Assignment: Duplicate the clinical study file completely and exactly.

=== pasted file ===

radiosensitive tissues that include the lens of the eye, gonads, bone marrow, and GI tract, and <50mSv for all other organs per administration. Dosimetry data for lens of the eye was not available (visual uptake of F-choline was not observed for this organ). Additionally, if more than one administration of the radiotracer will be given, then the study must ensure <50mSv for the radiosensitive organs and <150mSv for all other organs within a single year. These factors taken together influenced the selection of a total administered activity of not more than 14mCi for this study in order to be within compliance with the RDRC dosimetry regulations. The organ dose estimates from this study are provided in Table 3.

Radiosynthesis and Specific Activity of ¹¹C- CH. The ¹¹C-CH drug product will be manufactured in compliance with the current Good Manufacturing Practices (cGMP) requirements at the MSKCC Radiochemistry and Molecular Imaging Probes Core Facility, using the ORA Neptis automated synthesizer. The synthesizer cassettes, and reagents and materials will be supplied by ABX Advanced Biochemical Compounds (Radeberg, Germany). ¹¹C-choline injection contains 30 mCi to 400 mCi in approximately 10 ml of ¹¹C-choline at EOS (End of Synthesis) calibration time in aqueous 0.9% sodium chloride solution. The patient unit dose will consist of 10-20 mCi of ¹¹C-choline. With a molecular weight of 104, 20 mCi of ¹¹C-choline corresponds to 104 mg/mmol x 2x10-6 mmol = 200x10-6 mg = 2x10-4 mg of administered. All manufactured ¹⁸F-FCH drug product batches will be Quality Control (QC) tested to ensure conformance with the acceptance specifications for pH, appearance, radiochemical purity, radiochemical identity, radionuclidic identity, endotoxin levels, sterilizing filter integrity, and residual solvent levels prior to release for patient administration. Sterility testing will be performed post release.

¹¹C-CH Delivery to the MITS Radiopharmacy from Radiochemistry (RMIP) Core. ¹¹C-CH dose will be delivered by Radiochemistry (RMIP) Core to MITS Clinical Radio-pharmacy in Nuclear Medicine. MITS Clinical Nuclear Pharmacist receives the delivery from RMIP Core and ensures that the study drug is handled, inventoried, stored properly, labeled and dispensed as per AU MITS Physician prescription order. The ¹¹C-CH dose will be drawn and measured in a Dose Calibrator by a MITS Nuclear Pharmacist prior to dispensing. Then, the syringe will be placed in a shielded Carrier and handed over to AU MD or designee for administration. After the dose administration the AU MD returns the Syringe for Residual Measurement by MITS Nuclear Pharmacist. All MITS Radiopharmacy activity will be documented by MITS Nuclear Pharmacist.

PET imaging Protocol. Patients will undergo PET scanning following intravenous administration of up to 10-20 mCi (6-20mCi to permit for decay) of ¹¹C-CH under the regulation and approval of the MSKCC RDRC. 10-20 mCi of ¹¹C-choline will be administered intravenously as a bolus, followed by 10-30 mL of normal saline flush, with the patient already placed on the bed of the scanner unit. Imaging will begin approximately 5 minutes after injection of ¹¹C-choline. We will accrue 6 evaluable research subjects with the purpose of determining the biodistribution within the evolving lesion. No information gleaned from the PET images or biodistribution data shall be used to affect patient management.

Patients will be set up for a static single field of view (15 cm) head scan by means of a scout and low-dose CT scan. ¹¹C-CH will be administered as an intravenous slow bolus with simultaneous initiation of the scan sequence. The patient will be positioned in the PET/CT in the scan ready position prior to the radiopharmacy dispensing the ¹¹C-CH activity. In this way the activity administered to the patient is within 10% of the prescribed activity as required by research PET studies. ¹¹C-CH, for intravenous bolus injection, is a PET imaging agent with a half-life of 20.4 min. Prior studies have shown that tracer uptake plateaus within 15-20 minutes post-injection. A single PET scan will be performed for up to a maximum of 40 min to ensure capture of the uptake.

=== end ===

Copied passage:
radiosensitive tissues that include the lens of the eye, gonads, bone marrow, and GI tract, and <50mSv for all other organs per administration. Dosimetry data for lens of the eye was not available (visual uptake of F-choline was not observed for this organ). Additionally, if more than one administration of the radiotracer will be given, then the study must ensure <50mSv for the radiosensitive organs and <150mSv for all other organs within a single year. These factors taken together influenced the selection of a total administered activity of not more than 14mCi for this study in order to be within compliance with the RDRC dosimetry regulations. The organ dose estimates from this study are provided in Table 3.

Radiosynthesis and Specific Activity of ¹¹C- CH. The ¹¹C-CH drug product will be manufactured in compliance with the current Good Manufacturing Practices (cGMP) requirements at the MSKCC Radiochemistry and Molecular Imaging Probes Core Facility, using the ORA Neptis automated synthesizer. The synthesizer cassettes, and reagents and materials will be supplied by ABX Advanced Biochemical Compounds (Radeberg, Germany). ¹¹C-choline injection contains 30 mCi to 400 mCi in approximately 10 ml of ¹¹C-choline at EOS (End of Synthesis) calibration time in aqueous 0.9% sodium chloride solution. The patient unit dose will consist of 10-20 mCi of ¹¹C-choline. With a molecular weight of 104, 20 mCi of ¹¹C-choline corresponds to 104 mg/mmol x 2x10-6 mmol = 200x10-6 mg = 2x10-4 mg of administered. All manufactured ¹⁸F-FCH drug product batches will be Quality Control (QC) tested to ensure conformance with the acceptance specifications for pH, appearance, radiochemical purity, radiochemical identity, radionuclidic identity, endotoxin levels, sterilizing filter integrity, and residual solvent levels prior to release for patient administration. Sterility testing will be performed post release.

¹¹C-CH Delivery to the MITS Radiopharmacy from Radiochemistry (RMIP) Core. ¹¹C-CH dose will be delivered by Radiochemistry (RMIP) Core to MITS Clinical Radio-pharmacy in Nuclear Medicine. MITS Clinical Nuclear Pharmacist receives the delivery from RMIP Core and ensures that the study drug is handled, inventoried, stored properly, labeled and dispensed as per AU MITS Physician prescription order. The ¹¹C-CH dose will be drawn and measured in a Dose Calibrator by a MITS Nuclear Pharmacist prior to dispensing. Then, the syringe will be placed in a shielded Carrier and handed over to AU MD or designee for administration. After the dose administration the AU MD returns the Syringe for Residual Measurement by MITS Nuclear Pharmacist. All MITS Radiopharmacy activity will be documented by MITS Nuclear Pharmacist.

PET imaging Protocol. Patients will undergo PET scanning following intravenous administration of up to 10-20 mCi (6-20mCi to permit for decay) of ¹¹C-CH under the regulation and approval of the MSKCC RDRC. 10-20 mCi of ¹¹C-choline will be administered intravenously as a bolus, followed by 10-30 mL of normal saline flush, with the patient already placed on the bed of the scanner unit. Imaging will begin approximately 5 minutes after injection of ¹¹C-choline. We will accrue 6 evaluable research subjects with the purpose of determining the biodistribution within the evolving lesion. No information gleaned from the PET images or biodistribution data shall be used to affect patient management.

Patients will be set up for a static single field of view (15 cm) head scan by means of a scout and low-dose CT scan. ¹¹C-CH will be administered as an intravenous slow bolus with simultaneous initiation of the scan sequence. The patient will be positioned in the PET/CT in the scan ready position prior to the radiopharmacy dispensing the ¹¹C-CH activity. In this way the activity administered to the patient is within 10% of the prescribed activity as required by research PET studies. ¹¹C-CH, for intravenous bolus injection, is a PET imaging agent with a half-life of 20.4 min. Prior studies have shown that tracer uptake plateaus within 15-20 minutes post-injection. A single PET scan will be performed for up to a maximum of 40 min to ensure capture of the uptake.